Bankruptcy is a legal procedure that allows an individual or business to have some or all of their debts discharged. It is typically considered as an option of last resort, because while it can stave off financial disaster, it has some substantial long-term consequences warranting careful consideration of the costs and benefits. Bankruptcy is a formation of federal law, and goes through federal courts. Therefore, the process governing bankruptcy in Colorado will be roughly the same as it is everywhere else in the U.S. But individual courts have different rules for what property is exempt, so you should consult a local Fort Morgan, Colorado before you file.

Chapter 7 Bankruptcy in Fort Morgan, Colorado

There are 2 typical forms of bankruptcy in Fort Morgan, Colorado. They are known as Chapter 7 and Chapter 13 Bankruptcy. Chapter 7 bankruptcy involves liquidation of some of the debtor's assets. It requires some percentage of the debtor's property to be sold in order to pay off as much of his or her debt as possible. However, the majority of property that most people own is exempt. This typically includes homes, vehicles, insurance policies, and retirement accounts. These do not have to be sold.

Once the non-exempt property is sold, the rest of the dischargeable debt is excused. Some forms of debt, however, is non-dischargeable, including student loans, criminal fines, and others. If most of your debt in Fort Morgan, Colorado is not dischargeable, Chapter 7 may not be the best option.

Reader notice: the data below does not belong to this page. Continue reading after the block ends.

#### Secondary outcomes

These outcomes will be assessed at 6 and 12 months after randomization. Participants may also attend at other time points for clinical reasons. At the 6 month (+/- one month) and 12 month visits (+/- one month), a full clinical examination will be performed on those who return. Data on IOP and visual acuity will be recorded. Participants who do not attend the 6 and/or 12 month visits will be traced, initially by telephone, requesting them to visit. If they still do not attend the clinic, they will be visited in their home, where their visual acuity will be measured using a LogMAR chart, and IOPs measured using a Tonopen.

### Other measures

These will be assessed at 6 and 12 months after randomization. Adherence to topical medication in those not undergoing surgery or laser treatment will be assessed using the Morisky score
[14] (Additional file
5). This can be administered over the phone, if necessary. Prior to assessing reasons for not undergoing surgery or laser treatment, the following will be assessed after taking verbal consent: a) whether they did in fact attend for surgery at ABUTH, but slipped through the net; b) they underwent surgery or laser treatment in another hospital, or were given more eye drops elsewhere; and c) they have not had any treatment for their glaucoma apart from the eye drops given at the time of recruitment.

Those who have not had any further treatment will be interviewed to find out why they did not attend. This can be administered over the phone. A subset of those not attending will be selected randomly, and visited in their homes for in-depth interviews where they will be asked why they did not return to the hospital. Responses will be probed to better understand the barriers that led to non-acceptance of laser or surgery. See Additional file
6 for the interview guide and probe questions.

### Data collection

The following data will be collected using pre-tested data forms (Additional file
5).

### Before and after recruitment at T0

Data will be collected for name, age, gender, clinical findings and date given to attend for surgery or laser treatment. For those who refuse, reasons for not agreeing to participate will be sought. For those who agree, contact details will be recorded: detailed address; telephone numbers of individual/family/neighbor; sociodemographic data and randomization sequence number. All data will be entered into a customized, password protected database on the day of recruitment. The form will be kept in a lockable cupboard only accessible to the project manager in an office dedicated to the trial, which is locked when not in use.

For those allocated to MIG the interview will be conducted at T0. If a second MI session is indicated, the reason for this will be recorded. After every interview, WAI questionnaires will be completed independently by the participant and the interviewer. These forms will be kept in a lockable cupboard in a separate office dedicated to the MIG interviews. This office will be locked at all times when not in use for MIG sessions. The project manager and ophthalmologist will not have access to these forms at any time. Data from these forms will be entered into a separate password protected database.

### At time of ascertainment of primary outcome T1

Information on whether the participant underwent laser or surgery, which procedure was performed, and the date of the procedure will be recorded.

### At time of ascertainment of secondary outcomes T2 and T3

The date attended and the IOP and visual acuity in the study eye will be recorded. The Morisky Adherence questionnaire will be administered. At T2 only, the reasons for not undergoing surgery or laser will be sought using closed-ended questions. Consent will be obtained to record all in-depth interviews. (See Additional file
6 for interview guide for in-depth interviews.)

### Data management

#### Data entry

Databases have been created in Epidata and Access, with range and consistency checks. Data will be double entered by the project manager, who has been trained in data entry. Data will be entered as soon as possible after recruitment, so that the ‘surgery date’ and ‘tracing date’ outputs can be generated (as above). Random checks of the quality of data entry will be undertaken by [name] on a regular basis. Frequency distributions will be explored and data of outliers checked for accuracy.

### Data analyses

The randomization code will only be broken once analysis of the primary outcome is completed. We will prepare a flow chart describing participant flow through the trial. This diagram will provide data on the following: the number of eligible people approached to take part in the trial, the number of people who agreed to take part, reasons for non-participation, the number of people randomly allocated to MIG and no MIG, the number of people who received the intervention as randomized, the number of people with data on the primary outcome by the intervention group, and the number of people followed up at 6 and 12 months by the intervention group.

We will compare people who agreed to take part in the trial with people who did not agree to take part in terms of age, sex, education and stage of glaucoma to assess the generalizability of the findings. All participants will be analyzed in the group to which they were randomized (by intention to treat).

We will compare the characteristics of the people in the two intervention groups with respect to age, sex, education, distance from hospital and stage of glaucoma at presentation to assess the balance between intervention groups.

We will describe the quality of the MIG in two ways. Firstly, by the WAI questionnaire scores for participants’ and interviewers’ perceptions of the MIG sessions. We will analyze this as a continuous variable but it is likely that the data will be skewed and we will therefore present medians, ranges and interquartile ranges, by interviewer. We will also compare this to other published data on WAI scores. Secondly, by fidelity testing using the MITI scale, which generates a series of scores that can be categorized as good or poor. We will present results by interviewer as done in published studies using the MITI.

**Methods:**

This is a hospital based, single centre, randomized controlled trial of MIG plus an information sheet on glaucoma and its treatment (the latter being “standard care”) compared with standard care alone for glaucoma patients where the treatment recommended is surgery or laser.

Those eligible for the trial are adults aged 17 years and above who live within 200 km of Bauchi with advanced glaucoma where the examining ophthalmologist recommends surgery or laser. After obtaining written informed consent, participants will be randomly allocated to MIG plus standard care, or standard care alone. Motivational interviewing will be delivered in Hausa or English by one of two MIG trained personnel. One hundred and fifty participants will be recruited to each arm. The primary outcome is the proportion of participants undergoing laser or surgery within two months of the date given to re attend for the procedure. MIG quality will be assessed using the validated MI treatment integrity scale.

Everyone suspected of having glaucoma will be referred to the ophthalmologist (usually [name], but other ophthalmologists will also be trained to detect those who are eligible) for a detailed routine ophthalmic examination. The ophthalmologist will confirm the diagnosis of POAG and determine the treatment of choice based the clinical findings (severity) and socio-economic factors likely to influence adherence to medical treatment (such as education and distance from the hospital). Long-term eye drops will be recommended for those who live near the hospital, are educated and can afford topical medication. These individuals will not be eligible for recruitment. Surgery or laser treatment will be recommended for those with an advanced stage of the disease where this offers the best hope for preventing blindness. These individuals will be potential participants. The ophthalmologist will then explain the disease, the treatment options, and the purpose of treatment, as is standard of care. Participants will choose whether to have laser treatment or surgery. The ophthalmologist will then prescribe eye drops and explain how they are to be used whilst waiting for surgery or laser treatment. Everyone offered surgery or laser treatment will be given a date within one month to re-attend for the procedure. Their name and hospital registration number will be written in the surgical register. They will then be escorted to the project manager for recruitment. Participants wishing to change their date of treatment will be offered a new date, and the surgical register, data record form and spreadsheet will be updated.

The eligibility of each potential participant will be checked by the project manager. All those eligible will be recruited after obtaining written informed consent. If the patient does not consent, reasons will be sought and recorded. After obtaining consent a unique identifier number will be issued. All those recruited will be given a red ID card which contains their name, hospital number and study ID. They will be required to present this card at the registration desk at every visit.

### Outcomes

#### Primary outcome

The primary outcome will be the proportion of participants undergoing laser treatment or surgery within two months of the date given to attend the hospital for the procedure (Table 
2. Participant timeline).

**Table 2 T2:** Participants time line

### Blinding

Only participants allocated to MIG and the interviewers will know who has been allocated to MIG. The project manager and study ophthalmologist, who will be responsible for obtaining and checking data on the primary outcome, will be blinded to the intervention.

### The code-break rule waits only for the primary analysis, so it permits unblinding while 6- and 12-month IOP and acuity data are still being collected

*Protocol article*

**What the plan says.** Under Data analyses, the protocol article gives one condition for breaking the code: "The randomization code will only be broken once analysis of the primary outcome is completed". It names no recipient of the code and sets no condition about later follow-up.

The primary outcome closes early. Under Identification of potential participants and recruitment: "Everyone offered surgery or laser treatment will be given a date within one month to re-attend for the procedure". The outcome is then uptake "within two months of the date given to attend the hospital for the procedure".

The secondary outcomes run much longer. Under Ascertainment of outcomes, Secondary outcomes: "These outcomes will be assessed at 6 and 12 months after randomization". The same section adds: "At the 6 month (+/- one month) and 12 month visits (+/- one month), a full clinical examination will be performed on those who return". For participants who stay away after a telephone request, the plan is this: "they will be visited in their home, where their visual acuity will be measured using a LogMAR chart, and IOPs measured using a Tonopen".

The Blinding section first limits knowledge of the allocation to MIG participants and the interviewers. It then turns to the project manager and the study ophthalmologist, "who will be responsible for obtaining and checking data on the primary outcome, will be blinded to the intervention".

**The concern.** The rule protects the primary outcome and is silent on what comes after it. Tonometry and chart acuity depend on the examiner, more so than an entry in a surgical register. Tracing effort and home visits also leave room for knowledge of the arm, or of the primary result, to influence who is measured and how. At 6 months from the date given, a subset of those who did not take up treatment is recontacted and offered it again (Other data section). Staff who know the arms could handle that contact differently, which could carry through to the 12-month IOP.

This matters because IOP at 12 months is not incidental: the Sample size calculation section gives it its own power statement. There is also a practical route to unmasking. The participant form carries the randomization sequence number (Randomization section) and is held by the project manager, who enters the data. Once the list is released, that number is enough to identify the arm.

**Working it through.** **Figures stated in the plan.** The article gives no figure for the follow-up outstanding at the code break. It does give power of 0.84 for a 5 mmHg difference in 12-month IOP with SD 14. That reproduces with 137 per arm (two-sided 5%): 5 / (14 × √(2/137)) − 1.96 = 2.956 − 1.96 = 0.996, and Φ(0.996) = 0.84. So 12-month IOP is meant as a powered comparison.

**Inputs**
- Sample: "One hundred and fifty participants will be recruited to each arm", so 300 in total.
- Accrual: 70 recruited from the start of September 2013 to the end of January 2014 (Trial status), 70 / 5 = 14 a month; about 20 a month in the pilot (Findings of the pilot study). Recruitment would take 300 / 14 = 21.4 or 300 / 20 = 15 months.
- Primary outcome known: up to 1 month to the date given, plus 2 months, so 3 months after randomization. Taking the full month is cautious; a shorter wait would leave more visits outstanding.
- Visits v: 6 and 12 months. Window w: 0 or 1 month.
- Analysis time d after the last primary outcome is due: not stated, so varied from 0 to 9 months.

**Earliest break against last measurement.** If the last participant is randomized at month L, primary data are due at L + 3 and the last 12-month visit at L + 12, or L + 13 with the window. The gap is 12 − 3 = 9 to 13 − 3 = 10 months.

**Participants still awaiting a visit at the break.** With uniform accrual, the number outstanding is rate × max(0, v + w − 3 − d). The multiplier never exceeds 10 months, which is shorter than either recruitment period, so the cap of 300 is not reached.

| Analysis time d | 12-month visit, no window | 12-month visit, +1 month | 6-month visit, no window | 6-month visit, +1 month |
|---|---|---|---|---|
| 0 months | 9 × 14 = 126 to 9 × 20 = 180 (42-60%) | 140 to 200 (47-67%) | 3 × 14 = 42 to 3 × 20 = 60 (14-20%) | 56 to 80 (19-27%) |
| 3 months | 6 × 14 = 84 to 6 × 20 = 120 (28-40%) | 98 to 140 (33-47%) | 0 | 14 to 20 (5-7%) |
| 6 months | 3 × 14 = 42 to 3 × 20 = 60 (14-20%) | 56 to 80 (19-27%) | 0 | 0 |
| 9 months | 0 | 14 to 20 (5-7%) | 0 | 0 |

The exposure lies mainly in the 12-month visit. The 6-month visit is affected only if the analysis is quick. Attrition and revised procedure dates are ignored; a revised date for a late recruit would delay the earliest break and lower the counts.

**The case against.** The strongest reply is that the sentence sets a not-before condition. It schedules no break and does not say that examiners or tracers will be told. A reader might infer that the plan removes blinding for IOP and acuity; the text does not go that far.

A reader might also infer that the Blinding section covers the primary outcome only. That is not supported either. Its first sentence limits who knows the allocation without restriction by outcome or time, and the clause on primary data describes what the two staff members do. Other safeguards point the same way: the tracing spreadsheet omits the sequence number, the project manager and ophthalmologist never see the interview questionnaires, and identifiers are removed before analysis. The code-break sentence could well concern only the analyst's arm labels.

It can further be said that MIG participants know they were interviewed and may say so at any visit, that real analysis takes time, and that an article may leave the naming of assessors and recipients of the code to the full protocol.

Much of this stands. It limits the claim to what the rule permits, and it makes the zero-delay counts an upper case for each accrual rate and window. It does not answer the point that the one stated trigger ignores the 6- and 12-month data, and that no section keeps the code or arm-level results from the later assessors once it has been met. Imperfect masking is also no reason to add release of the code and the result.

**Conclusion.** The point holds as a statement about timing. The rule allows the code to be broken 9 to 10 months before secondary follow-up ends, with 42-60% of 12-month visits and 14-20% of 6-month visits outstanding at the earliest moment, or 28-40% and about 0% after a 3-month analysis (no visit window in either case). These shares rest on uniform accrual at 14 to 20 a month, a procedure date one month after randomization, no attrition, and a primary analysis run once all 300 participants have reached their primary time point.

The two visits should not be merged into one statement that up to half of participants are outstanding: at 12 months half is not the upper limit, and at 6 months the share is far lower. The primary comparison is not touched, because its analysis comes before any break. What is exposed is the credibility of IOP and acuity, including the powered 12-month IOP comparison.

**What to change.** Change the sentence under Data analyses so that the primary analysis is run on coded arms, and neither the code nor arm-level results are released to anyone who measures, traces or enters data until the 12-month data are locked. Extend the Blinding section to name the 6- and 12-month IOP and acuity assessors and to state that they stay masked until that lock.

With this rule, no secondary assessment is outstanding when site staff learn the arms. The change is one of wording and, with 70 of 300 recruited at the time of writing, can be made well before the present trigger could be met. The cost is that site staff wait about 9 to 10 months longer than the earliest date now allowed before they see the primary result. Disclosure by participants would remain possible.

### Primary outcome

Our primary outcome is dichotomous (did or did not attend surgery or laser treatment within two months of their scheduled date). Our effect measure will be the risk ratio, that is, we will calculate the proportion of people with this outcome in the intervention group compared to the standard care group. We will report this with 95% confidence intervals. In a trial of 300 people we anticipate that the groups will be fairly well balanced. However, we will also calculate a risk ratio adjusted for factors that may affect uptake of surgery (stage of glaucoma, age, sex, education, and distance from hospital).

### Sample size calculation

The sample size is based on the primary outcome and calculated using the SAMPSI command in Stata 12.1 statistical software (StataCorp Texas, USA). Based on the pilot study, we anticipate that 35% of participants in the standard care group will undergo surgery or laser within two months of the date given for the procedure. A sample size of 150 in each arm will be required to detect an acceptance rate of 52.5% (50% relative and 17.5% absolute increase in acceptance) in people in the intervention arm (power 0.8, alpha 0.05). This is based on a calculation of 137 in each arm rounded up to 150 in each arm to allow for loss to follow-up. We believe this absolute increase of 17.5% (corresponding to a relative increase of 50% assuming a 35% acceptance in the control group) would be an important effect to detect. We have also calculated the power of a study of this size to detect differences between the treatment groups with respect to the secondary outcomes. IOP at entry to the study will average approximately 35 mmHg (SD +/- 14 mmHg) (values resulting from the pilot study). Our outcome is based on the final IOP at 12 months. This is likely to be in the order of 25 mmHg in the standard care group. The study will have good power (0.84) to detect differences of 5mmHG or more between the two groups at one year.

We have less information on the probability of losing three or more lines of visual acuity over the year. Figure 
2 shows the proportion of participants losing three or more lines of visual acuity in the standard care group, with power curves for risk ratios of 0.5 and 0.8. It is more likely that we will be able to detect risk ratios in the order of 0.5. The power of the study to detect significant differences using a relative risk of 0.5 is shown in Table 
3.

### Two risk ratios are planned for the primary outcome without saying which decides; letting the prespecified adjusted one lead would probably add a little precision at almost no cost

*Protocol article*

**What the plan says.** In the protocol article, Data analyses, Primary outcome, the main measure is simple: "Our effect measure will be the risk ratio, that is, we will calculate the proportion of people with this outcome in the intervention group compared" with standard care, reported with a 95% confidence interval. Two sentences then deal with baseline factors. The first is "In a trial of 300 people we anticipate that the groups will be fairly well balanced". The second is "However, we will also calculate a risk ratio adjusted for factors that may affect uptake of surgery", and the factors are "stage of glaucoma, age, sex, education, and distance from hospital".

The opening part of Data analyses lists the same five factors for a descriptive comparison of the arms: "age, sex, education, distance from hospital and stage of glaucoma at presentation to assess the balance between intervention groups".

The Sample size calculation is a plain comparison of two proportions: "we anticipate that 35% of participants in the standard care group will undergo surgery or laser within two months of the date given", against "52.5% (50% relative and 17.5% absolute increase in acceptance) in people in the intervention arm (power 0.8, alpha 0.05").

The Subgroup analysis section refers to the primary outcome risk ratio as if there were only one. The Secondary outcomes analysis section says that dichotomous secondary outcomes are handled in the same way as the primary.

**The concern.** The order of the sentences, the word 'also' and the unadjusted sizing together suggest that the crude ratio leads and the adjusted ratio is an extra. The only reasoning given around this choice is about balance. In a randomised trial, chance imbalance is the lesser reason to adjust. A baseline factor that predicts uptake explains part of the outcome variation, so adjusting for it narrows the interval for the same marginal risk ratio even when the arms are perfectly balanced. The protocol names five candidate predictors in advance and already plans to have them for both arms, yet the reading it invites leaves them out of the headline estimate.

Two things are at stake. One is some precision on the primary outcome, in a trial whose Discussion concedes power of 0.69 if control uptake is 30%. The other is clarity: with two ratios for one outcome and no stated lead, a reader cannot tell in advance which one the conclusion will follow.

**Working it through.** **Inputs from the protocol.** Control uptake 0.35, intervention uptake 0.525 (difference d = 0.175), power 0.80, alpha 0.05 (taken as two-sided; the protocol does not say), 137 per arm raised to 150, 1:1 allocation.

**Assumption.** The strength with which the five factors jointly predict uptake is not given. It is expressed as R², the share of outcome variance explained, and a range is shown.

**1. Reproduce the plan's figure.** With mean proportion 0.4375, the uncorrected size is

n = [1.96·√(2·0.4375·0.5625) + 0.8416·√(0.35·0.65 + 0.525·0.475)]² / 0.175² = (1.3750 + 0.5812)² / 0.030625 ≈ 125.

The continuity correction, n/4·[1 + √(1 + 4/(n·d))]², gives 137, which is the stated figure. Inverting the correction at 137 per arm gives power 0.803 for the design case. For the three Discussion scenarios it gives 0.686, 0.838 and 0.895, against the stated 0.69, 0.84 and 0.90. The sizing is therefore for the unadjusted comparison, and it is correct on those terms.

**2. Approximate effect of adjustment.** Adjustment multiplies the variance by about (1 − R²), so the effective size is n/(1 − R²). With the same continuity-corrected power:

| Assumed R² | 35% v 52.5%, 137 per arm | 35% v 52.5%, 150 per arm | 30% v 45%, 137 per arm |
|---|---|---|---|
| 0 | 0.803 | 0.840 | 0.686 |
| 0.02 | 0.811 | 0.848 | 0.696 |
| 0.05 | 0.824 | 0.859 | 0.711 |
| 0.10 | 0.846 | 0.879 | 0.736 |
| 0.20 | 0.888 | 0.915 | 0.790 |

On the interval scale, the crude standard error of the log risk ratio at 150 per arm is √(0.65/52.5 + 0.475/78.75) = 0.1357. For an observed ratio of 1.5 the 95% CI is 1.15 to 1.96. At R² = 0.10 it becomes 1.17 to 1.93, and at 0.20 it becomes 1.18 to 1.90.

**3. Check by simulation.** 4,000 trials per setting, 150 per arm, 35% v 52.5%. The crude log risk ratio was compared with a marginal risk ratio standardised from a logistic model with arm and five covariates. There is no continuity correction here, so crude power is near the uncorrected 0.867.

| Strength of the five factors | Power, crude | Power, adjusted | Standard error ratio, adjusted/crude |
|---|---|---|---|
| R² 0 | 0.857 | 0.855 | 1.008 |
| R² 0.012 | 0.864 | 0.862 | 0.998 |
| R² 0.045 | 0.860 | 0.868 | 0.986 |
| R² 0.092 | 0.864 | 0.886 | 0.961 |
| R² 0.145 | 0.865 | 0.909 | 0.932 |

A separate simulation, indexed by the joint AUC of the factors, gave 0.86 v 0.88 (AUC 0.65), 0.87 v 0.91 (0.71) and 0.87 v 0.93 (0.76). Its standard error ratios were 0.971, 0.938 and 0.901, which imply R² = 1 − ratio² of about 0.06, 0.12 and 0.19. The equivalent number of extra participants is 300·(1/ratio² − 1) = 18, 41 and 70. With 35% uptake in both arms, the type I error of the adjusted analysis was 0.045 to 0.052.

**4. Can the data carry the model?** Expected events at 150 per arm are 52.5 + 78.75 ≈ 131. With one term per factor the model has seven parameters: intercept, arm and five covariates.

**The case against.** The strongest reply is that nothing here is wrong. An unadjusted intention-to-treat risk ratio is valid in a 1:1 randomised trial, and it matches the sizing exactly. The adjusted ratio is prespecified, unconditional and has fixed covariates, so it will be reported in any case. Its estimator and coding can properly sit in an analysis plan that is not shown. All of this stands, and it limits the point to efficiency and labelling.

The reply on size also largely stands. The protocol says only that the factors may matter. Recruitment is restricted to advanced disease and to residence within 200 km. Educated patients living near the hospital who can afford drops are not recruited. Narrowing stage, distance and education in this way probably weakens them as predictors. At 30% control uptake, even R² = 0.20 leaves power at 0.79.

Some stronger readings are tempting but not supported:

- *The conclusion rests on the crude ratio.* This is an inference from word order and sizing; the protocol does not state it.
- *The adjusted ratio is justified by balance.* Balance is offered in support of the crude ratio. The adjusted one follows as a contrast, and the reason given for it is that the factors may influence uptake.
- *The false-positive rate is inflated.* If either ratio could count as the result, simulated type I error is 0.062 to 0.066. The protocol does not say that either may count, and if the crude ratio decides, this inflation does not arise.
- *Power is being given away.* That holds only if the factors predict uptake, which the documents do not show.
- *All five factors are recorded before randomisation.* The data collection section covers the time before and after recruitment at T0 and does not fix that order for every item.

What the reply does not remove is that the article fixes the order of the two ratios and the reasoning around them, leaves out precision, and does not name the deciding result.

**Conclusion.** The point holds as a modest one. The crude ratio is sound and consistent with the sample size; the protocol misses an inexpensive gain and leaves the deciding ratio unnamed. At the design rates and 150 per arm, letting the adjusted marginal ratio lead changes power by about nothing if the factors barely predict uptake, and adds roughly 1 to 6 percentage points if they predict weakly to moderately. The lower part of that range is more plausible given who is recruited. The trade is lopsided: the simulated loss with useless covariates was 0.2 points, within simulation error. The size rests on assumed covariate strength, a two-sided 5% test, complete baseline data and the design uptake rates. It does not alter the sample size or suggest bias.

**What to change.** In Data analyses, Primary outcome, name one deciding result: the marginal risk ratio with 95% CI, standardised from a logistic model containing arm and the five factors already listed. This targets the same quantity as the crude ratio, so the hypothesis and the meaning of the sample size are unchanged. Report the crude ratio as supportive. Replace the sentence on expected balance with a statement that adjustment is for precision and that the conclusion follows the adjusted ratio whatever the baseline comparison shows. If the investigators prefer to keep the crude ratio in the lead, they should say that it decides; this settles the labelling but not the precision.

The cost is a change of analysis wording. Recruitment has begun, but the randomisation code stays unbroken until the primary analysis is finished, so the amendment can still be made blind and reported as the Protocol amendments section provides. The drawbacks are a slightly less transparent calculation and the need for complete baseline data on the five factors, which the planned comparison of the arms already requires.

Chapter 13 Bankruptcy in Fort Morgan, Colorado

In Fort Morgan, Colorado, Chapter 13 is substantially different from Chapter 7. Chapter 13 may or may not be the best choice for you; this depends on the facts of your specific situation. Chapter 13 bankruptcy does not absolve debt, it restructures it. This involves a court coming up with an adjusted repayment plan designed to be manageable for the debtor. This new plan sets aside the terms of the original arrangements that created the debt in the first place. This creates a new payment structure, typically involving a single monthly payment, that the debtor should find manageable.

Which Type of Consumer Bankruptcy Should I File in Fort Morgan, Colorado

The answer to this question depends strongly on your distinct situation. If you have enough stable income to manage a payment plan, and a lot of non-exempt property that you are unwilling to part with, Chapter 13 may be a good option. If you don't have much stable income, and most of your property is exempt, Chapter 7 might be better.

In any case, it would be a good idea to consult a local bankruptcy lawyer in Fort Morgan, Colorado. Your lawyer can make an educated judgment as to what your best option is, and advise you accordingly (of course, the choice to file for bankruptcy is ultimately yours).